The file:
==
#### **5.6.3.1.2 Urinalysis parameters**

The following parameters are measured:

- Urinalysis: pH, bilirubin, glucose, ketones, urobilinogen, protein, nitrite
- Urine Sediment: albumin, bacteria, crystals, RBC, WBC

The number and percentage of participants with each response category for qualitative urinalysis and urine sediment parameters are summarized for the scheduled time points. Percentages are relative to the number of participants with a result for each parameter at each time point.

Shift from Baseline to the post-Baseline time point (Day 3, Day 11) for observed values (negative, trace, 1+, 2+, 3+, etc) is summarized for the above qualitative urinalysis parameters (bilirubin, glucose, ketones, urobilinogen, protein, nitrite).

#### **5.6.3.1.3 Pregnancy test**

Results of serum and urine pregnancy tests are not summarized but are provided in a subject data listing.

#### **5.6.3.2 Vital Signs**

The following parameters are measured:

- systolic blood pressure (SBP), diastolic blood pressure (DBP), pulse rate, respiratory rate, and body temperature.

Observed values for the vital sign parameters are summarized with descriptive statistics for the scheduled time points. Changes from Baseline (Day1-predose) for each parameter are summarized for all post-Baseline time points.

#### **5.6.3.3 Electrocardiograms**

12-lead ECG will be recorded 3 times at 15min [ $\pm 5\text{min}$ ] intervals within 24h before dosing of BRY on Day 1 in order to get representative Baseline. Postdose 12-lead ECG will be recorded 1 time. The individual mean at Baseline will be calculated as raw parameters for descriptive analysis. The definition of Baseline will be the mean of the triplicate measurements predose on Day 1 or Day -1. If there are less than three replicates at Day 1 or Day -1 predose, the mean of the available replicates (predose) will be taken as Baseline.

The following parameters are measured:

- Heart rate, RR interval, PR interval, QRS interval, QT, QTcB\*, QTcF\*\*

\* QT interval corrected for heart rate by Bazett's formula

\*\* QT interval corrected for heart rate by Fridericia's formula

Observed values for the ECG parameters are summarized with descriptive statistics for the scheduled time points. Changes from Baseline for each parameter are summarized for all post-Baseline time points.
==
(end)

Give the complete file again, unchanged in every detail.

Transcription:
#### **5.6.3.1.2 Urinalysis parameters**

The following parameters are measured:

- Urinalysis: pH, bilirubin, glucose, ketones, urobilinogen, protein, nitrite
- Urine Sediment: albumin, bacteria, crystals, RBC, WBC

The number and percentage of participants with each response category for qualitative urinalysis and urine sediment parameters are summarized for the scheduled time points. Percentages are relative to the number of participants with a result for each parameter at each time point.

Shift from Baseline to the post-Baseline time point (Day 3, Day 11) for observed values (negative, trace, 1+, 2+, 3+, etc) is summarized for the above qualitative urinalysis parameters (bilirubin, glucose, ketones, urobilinogen, protein, nitrite).

#### **5.6.3.1.3 Pregnancy test**

Results of serum and urine pregnancy tests are not summarized but are provided in a subject data listing.

#### **5.6.3.2 Vital Signs**

The following parameters are measured:

- systolic blood pressure (SBP), diastolic blood pressure (DBP), pulse rate, respiratory rate, and body temperature.

Observed values for the vital sign parameters are summarized with descriptive statistics for the scheduled time points. Changes from Baseline (Day1-predose) for each parameter are summarized for all post-Baseline time points.

#### **5.6.3.3 Electrocardiograms**

12-lead ECG will be recorded 3 times at 15min [ $\pm 5\text{min}$ ] intervals within 24h before dosing of BRY on Day 1 in order to get representative Baseline. Postdose 12-lead ECG will be recorded 1 time. The individual mean at Baseline will be calculated as raw parameters for descriptive analysis. The definition of Baseline will be the mean of the triplicate measurements predose on Day 1 or Day -1. If there are less than three replicates at Day 1 or Day -1 predose, the mean of the available replicates (predose) will be taken as Baseline.

The following parameters are measured:

- Heart rate, RR interval, PR interval, QRS interval, QT, QTcB\*, QTcF\*\*

\* QT interval corrected for heart rate by Bazett's formula

\*\* QT interval corrected for heart rate by Fridericia's formula

Observed values for the ECG parameters are summarized with descriptive statistics for the scheduled time points. Changes from Baseline for each parameter are summarized for all post-Baseline time points.